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Am Fam Physician. 2010;81(7):829

In 1967, I was severely burned on my upper body and face in an explosion with a riding lawn mower. The priest actually gave me the last rites. When I asked him if I was going to die he said, “No—it's just a formality.”

I was in the hospital for 16 weeks undergoing the most painful treatments you can ever imagine. The dressing changes were excruciating. I needed multiple skin grafts. At one point, I just couldn't take it anymore. The nurse had left the room for a moment, and I ran to the window intending to jump out. The nurse came back in and grabbed me just in time. When I saw the tears in my wife's eyes and thought of my children, I knew I'd never try to do that again.

My life was hard for the next 30 years. I had multiple medical problems, and had to have more than 40 surgeries. Finally, in 1997, I was referred to a psychiatrist. He said it was a good thing I came to see him, because I was on the verge of committing suicide. It was mostly because I was never really able to work after my accident, and I had constant anxiety attacks. During the next few years, I went to counseling, stopped drinking and smoking, and started antidepressant medication. Then, everything changed. It was like being born into another life.—w.b.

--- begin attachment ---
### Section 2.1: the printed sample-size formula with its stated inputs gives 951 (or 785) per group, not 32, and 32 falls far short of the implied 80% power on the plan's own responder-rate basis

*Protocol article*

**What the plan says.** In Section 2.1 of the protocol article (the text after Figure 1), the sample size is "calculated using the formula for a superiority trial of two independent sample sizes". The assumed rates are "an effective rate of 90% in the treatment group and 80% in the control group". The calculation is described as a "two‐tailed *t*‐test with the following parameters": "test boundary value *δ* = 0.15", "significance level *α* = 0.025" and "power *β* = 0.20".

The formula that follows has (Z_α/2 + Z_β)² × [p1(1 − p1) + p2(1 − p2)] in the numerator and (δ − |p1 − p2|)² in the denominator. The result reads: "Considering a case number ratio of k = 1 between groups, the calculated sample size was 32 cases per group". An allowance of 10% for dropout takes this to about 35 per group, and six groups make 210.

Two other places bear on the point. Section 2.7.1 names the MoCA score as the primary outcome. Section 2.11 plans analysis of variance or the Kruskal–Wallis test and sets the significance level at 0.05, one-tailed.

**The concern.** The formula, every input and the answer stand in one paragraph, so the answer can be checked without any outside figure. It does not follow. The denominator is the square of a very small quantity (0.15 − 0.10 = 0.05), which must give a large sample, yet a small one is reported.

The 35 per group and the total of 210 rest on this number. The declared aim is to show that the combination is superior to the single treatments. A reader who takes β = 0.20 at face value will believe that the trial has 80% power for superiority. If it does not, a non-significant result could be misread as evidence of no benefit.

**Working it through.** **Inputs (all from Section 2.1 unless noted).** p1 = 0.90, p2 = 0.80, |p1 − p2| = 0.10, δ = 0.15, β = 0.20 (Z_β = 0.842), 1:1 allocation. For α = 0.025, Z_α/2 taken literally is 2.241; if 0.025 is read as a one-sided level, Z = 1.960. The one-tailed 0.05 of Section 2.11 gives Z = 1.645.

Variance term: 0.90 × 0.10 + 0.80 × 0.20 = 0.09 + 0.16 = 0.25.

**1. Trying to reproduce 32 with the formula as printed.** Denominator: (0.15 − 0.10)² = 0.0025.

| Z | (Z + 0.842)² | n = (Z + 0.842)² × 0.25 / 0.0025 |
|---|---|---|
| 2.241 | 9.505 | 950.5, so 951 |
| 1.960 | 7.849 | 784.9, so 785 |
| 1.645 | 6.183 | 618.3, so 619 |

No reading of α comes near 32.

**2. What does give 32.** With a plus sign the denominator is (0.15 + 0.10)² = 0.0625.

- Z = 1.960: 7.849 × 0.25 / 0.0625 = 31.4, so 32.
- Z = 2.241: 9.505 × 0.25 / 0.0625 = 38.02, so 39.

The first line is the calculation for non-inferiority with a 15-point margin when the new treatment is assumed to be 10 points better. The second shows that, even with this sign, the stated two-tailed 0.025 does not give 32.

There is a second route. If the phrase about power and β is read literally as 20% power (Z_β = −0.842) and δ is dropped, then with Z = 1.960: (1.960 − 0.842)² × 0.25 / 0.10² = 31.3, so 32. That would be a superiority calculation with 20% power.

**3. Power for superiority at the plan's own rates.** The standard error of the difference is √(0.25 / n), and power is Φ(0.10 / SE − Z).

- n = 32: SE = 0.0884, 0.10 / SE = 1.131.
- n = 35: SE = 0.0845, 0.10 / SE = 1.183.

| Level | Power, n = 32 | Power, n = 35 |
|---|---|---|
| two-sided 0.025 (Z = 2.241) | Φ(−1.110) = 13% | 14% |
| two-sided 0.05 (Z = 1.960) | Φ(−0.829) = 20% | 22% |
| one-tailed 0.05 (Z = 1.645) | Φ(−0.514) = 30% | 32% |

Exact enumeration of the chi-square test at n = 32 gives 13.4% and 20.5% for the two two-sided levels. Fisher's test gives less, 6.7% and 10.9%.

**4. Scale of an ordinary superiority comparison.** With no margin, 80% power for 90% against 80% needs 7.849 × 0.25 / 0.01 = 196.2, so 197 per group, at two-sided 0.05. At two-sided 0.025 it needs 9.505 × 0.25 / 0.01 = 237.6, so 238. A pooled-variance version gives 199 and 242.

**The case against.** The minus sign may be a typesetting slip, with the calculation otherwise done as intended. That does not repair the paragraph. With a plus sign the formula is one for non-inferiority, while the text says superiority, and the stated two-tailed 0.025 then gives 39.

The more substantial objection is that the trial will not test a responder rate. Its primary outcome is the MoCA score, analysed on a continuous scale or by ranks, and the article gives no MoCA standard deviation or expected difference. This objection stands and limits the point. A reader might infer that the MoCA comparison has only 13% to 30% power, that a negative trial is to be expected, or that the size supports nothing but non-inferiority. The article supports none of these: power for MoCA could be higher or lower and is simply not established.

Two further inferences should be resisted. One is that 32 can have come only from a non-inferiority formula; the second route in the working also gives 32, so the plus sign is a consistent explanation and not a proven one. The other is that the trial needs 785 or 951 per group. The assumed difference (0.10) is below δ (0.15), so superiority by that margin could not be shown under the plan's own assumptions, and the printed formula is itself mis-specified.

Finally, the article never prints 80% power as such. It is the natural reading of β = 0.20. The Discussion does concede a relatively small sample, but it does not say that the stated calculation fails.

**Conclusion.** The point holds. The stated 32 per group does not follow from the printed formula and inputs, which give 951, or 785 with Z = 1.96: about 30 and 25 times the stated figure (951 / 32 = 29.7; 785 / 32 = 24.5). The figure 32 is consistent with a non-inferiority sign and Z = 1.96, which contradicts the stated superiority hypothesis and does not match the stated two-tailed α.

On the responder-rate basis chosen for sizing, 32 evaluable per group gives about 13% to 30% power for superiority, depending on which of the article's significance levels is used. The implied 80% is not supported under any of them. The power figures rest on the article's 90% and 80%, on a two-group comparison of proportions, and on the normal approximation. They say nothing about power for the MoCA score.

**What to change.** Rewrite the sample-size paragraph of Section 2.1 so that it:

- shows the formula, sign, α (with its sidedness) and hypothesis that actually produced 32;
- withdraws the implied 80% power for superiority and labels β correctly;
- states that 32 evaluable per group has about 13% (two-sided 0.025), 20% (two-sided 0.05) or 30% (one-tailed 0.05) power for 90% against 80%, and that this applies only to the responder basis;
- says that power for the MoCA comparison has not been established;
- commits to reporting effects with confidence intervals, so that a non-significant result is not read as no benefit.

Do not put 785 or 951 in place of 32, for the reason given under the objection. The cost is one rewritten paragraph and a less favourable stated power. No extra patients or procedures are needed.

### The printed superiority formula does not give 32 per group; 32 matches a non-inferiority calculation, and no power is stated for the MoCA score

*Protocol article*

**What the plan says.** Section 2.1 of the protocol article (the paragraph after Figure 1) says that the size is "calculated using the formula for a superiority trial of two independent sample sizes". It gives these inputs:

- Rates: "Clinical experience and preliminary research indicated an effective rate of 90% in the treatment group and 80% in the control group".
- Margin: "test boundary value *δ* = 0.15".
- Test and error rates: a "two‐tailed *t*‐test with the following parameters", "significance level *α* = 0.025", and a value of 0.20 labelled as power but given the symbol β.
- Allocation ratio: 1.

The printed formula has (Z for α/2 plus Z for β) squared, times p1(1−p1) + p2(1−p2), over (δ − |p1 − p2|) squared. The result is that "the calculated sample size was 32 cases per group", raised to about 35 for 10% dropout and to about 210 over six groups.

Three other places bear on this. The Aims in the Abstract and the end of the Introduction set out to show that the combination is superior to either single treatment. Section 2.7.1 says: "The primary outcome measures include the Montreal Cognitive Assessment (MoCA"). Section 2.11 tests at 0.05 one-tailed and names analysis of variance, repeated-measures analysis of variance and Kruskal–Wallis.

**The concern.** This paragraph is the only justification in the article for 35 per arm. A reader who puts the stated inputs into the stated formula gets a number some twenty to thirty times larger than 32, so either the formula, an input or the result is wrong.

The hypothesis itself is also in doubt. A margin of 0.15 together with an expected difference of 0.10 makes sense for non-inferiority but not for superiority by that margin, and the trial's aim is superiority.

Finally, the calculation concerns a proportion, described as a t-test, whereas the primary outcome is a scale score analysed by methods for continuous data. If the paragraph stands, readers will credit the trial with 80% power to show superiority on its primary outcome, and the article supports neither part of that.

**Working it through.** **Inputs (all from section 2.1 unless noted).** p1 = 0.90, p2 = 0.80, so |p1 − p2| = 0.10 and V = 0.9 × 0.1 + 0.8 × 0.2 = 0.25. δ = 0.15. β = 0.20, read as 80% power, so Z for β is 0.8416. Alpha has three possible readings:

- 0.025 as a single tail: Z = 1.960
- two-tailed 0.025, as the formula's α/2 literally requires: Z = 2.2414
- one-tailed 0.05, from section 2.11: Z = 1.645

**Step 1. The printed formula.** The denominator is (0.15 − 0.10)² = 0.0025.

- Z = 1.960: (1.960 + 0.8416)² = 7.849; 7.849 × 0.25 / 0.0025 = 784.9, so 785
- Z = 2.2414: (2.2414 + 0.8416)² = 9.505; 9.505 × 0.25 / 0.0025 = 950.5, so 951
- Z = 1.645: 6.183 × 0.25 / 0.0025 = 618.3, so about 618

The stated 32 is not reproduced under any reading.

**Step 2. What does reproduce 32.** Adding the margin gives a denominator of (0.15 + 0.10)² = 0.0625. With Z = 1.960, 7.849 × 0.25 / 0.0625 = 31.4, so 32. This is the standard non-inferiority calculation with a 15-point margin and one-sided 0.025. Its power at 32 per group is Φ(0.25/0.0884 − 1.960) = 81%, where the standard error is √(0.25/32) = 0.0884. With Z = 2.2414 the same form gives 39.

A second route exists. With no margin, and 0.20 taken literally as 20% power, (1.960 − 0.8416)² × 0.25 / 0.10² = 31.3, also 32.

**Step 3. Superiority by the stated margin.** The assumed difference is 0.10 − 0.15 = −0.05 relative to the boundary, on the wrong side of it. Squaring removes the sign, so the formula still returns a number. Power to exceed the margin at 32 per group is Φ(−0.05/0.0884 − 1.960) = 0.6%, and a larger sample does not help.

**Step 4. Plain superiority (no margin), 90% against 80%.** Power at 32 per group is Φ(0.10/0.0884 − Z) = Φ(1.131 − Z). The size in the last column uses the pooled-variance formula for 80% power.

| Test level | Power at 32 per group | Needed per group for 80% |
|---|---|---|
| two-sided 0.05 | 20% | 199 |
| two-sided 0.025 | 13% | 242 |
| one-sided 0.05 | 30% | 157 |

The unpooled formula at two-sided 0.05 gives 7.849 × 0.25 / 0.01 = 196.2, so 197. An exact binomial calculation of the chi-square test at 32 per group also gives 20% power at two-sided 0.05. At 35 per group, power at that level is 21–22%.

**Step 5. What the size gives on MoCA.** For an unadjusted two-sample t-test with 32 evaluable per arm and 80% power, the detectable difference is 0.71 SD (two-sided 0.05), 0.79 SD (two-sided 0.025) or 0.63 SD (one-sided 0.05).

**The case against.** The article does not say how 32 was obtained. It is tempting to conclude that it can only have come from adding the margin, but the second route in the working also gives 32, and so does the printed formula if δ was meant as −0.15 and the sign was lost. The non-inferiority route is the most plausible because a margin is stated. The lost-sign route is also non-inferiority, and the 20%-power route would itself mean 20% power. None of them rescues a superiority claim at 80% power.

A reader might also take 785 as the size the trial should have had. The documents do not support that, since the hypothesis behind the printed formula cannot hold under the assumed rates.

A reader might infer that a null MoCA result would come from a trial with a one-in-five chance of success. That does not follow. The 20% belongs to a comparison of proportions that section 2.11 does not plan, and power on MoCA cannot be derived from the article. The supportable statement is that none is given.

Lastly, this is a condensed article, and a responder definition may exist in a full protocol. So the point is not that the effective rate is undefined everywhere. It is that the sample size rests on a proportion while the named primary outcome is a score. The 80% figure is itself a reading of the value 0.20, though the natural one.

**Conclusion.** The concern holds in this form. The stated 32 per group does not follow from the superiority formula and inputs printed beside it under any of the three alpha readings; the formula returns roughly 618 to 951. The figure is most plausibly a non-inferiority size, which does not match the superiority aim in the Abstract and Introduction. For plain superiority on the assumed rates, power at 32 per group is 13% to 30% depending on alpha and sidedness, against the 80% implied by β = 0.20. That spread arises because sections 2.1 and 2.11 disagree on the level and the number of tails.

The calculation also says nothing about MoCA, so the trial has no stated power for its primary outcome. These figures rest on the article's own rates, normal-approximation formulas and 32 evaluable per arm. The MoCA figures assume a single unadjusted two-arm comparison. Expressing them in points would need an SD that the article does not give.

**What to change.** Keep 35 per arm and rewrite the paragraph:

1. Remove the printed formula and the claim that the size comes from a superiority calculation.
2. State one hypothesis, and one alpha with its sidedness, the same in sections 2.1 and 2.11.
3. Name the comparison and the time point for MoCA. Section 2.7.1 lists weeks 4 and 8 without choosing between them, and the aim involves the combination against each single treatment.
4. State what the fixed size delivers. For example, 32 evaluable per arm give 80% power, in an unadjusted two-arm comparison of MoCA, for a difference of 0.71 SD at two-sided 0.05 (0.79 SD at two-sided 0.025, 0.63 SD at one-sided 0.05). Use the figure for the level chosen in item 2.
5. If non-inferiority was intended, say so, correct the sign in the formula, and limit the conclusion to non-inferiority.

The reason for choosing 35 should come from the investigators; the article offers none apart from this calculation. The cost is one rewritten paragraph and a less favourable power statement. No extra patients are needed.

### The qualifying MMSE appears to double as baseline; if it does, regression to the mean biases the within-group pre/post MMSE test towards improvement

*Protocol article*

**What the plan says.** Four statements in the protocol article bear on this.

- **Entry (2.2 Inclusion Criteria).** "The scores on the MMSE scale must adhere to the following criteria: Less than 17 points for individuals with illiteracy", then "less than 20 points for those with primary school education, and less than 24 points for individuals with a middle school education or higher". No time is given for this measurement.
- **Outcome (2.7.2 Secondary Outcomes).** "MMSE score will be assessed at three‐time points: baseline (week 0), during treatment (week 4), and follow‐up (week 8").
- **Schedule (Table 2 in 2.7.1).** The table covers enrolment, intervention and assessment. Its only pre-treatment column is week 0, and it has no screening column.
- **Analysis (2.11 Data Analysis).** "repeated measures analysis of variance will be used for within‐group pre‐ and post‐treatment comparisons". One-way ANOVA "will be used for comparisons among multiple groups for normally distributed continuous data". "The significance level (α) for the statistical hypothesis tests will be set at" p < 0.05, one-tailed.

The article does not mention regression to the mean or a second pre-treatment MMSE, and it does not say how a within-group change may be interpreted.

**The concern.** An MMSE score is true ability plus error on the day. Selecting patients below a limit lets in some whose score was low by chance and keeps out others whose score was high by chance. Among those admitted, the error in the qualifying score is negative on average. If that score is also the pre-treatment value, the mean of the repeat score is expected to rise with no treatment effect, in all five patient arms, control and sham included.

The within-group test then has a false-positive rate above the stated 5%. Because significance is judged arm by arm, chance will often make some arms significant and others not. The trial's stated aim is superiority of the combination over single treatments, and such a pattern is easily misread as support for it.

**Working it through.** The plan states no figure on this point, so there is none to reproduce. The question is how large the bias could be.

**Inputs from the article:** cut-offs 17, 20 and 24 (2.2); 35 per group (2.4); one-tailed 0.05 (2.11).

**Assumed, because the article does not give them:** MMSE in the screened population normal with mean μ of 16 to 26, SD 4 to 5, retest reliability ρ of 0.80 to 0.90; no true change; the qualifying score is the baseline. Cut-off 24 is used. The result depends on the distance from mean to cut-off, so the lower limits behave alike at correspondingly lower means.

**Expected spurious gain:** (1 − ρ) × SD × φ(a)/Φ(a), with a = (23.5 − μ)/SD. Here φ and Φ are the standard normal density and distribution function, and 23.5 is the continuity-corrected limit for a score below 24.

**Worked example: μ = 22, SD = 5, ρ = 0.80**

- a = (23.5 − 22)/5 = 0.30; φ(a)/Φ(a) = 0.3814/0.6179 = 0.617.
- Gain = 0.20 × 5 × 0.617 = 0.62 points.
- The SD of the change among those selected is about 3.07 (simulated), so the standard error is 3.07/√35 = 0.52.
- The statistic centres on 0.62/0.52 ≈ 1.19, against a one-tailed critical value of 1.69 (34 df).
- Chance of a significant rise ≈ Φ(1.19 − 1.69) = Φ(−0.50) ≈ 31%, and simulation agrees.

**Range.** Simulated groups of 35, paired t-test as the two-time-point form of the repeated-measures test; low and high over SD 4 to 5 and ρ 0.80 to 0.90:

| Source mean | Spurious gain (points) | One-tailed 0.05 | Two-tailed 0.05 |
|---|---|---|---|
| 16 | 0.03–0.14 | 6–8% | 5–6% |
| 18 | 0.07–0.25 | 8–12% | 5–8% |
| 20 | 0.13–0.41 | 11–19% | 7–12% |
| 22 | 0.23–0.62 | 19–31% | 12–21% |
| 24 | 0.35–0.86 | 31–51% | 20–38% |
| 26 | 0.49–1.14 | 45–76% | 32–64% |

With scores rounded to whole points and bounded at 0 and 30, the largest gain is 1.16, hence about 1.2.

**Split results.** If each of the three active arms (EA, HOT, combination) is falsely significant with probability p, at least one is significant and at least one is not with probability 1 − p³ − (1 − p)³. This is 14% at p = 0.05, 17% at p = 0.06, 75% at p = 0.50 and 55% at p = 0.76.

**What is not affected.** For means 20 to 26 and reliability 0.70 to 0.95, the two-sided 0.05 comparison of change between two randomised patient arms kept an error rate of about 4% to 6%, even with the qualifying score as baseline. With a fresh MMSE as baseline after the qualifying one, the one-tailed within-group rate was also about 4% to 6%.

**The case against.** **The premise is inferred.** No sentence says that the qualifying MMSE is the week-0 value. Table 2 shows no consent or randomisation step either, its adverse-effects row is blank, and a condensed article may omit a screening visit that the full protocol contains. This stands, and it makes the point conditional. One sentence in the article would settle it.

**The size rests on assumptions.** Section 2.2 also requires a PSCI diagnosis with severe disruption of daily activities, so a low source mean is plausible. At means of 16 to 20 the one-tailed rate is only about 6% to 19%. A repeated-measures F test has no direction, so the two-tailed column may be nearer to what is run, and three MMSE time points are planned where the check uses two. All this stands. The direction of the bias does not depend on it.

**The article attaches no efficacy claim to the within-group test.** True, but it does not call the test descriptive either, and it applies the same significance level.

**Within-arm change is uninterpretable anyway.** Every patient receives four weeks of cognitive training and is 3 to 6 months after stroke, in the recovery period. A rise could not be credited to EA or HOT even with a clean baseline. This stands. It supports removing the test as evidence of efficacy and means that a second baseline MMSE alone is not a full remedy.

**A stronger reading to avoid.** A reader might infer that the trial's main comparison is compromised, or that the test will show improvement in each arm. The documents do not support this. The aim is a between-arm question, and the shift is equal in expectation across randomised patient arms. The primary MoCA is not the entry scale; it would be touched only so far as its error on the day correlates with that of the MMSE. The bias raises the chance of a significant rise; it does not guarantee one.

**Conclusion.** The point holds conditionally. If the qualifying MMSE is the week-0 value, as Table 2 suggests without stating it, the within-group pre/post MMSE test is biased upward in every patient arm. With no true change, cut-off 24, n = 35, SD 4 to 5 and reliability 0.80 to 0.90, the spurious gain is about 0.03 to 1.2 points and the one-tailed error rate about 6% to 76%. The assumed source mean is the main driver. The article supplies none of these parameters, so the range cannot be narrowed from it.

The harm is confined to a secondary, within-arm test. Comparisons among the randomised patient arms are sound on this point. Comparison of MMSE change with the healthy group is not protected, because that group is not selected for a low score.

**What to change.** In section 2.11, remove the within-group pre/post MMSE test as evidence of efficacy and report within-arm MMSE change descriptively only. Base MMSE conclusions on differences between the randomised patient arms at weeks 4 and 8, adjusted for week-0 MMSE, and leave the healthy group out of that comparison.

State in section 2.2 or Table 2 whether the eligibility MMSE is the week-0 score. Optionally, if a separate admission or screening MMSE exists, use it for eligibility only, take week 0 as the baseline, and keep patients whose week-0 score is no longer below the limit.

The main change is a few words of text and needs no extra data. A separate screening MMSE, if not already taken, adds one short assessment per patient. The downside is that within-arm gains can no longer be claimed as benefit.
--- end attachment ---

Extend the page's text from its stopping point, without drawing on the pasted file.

W.B. is one of the most emotionally centered patients I have ever met, so it was a surprise to hear details about the explosion, his burn injuries, and the ramifications it had on his life. Burn injuries are associated with a high rate of anxiety, depression, and posttraumatic stress disorder (PTSD), which is attributed to the trauma of the initial experience, the severe pain of the treatments, multiple surgeries, long rehabilitation, and bodily disfigurement. PTSD symptoms may develop long after the trauma occurs. At the time of his injury in 1967, W.B. was not given any kind of therapy to address the emotional consequences. However, even 30 years later, it was very helpful to him and changed his life.

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